the Week of Proper 21 / Ordinary 26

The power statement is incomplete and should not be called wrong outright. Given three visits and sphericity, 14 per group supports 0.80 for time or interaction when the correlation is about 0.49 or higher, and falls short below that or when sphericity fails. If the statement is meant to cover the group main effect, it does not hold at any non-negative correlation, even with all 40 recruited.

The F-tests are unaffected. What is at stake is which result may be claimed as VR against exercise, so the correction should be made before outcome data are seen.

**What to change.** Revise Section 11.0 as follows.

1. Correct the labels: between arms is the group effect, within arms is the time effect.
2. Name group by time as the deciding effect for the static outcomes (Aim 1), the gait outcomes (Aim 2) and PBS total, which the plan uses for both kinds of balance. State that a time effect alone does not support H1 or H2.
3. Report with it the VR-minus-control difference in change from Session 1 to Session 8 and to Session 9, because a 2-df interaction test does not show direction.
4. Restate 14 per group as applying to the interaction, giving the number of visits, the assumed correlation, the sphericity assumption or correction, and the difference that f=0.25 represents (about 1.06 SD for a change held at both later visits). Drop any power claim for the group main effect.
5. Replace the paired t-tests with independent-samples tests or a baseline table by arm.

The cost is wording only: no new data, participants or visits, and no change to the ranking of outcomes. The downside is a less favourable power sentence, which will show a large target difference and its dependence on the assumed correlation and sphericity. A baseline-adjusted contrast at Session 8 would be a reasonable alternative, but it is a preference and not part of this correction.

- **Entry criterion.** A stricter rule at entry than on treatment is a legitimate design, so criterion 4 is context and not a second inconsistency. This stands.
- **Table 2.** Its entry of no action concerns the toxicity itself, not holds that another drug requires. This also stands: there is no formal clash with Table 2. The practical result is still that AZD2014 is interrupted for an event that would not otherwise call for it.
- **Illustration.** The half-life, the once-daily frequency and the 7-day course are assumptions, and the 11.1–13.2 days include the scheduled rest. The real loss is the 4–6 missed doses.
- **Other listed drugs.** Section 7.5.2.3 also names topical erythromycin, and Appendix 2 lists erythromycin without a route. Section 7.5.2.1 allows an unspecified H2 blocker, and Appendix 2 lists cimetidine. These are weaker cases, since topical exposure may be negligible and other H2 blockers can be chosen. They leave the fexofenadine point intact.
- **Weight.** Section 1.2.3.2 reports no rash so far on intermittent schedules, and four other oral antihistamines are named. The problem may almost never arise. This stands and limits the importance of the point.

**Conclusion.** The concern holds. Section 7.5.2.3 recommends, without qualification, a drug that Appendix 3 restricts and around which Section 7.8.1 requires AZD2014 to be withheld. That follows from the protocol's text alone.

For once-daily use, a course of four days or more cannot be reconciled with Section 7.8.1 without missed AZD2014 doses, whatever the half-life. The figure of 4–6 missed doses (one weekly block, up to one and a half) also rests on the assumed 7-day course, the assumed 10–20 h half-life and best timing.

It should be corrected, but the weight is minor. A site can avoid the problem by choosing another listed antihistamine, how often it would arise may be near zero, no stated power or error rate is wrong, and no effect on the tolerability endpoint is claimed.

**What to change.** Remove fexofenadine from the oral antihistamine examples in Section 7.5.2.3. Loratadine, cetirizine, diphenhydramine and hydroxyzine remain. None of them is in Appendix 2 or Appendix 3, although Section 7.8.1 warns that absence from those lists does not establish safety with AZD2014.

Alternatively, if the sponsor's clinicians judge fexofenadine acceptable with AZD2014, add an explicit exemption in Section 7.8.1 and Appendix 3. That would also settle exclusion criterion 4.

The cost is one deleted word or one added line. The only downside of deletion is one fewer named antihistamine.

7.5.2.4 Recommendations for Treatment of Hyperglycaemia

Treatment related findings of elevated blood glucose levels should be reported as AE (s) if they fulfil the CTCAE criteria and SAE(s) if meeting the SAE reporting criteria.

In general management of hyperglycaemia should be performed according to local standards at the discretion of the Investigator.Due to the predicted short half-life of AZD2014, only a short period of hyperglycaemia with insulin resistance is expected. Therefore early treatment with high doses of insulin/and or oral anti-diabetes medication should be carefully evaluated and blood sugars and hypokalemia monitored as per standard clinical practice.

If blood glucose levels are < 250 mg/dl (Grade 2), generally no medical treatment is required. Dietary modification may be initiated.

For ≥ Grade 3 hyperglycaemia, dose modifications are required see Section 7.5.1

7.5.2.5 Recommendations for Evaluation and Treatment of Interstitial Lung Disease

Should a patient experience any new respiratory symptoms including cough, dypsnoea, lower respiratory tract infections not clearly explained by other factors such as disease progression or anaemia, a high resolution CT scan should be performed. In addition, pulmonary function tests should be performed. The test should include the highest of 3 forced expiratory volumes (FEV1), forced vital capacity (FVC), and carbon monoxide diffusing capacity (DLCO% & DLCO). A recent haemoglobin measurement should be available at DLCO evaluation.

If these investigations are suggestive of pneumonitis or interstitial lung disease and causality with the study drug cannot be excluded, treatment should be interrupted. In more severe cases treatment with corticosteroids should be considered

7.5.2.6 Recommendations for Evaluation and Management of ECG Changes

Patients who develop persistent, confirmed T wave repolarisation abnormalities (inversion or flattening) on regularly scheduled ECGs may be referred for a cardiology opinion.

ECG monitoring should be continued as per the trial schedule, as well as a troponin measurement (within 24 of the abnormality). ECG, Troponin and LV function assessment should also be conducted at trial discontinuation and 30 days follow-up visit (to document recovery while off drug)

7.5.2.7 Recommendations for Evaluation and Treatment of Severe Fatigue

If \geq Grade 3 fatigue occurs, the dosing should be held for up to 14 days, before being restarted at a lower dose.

Watson's Biblical & Theological Dictionary